Sleep time didn’t really happen. I could barely sleep because my legs were hurting so much and I was also thinking (but trying not to think) of Hawaii.
We went for a walk early Monday morning, got the car packed and then had breakfast before heading off to the awards ceremony. When we arrived at the venue the results were being stuck up onto the wall. I strolled over looking for one thing - to see if my name was highlighted in the results for my age group.
This is what I saw…
There my name was, seventh in my age group - and highlighted in yellow.
Oh my god, I’ve qualified. You know, that event that I went to in 2013 and treated it as a once in a lifetime experience. Well, I’ve gone and qualified for the 2015 race. Yes, the race that’s being held in 13 months time (October 2015). This is the perfect scenario - rather than have 10 weeks to prepare like last time, I’d have over a year to build up to and get to the start line as fit as possible. This is awesome.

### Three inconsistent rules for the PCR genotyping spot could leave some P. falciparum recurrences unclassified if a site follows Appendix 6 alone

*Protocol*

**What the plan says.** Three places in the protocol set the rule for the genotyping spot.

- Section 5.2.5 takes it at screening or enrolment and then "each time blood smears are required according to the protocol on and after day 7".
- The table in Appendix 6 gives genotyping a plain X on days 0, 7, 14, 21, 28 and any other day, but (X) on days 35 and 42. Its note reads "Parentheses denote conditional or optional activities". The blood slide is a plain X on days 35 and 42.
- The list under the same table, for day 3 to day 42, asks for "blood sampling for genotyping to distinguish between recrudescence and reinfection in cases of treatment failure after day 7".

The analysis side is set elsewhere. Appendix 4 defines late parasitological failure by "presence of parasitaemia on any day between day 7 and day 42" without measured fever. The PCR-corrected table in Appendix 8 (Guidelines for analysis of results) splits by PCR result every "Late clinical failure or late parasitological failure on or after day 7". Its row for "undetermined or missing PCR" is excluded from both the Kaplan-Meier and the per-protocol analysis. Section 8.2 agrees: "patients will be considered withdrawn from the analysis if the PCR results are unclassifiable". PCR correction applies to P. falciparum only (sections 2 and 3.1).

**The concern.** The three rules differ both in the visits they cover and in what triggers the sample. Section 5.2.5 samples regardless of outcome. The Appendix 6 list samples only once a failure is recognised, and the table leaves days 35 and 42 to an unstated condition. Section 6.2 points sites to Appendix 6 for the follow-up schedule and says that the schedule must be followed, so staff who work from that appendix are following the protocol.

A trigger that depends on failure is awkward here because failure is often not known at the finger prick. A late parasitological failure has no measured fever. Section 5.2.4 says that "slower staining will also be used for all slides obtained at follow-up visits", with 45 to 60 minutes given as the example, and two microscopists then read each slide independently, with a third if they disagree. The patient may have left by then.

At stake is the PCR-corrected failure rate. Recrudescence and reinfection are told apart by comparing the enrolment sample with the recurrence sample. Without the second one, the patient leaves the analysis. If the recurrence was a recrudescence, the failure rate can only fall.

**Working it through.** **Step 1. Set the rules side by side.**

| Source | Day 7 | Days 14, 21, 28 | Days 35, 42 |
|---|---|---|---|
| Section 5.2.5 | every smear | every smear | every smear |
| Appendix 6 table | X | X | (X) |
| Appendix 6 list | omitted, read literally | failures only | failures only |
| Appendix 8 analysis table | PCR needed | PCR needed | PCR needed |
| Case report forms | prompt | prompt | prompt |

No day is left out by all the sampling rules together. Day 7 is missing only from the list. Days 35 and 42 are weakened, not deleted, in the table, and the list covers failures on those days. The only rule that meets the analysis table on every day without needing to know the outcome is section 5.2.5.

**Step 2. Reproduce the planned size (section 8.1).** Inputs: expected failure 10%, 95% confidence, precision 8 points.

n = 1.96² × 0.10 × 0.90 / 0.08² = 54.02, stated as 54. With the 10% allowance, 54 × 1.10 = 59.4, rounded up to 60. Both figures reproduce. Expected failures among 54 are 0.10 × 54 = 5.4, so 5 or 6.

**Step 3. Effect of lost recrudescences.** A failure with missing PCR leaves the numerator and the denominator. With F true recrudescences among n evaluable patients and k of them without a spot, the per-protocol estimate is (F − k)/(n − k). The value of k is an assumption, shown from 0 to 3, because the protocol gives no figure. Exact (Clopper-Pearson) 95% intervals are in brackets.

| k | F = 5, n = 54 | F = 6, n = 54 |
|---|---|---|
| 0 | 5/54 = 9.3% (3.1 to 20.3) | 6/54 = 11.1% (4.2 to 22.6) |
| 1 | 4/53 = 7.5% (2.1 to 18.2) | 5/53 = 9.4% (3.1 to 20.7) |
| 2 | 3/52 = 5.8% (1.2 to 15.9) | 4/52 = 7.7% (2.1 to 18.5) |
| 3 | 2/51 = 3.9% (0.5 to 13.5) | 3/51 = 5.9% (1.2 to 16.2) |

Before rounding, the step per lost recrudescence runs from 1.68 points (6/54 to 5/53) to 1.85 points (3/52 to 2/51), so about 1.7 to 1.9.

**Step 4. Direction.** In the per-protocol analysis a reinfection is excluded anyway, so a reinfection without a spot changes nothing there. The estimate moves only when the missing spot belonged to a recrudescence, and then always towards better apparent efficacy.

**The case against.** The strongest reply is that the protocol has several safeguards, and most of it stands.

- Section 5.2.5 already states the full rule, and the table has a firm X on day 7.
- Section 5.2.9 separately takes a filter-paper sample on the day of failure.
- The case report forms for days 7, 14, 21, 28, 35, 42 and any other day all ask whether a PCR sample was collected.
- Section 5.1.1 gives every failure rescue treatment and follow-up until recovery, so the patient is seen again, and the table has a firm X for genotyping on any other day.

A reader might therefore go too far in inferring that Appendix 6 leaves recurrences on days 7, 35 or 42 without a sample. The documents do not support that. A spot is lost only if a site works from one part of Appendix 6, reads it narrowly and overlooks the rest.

So… once in a lifetime eh. Well, how about twice!
As a brief aside, a number of our friends from Bushy parkrun were taking part in the ‘Challenge Weymouth’ half-iron-distance event a couple of hundred miles away. We were so frustrated when the dates of both races were the same as we couldn’t go and support. Our friends racing there did great and I look forward to congratulating them when I see them next. I’m especially looking forward to seeing Emma and Andy. You see, they came out to Hawaii for a ‘long weekend’ after I qualified for the World Championship last year. They (we all) had an awesome time. They’d love to go back. I’d love to go back.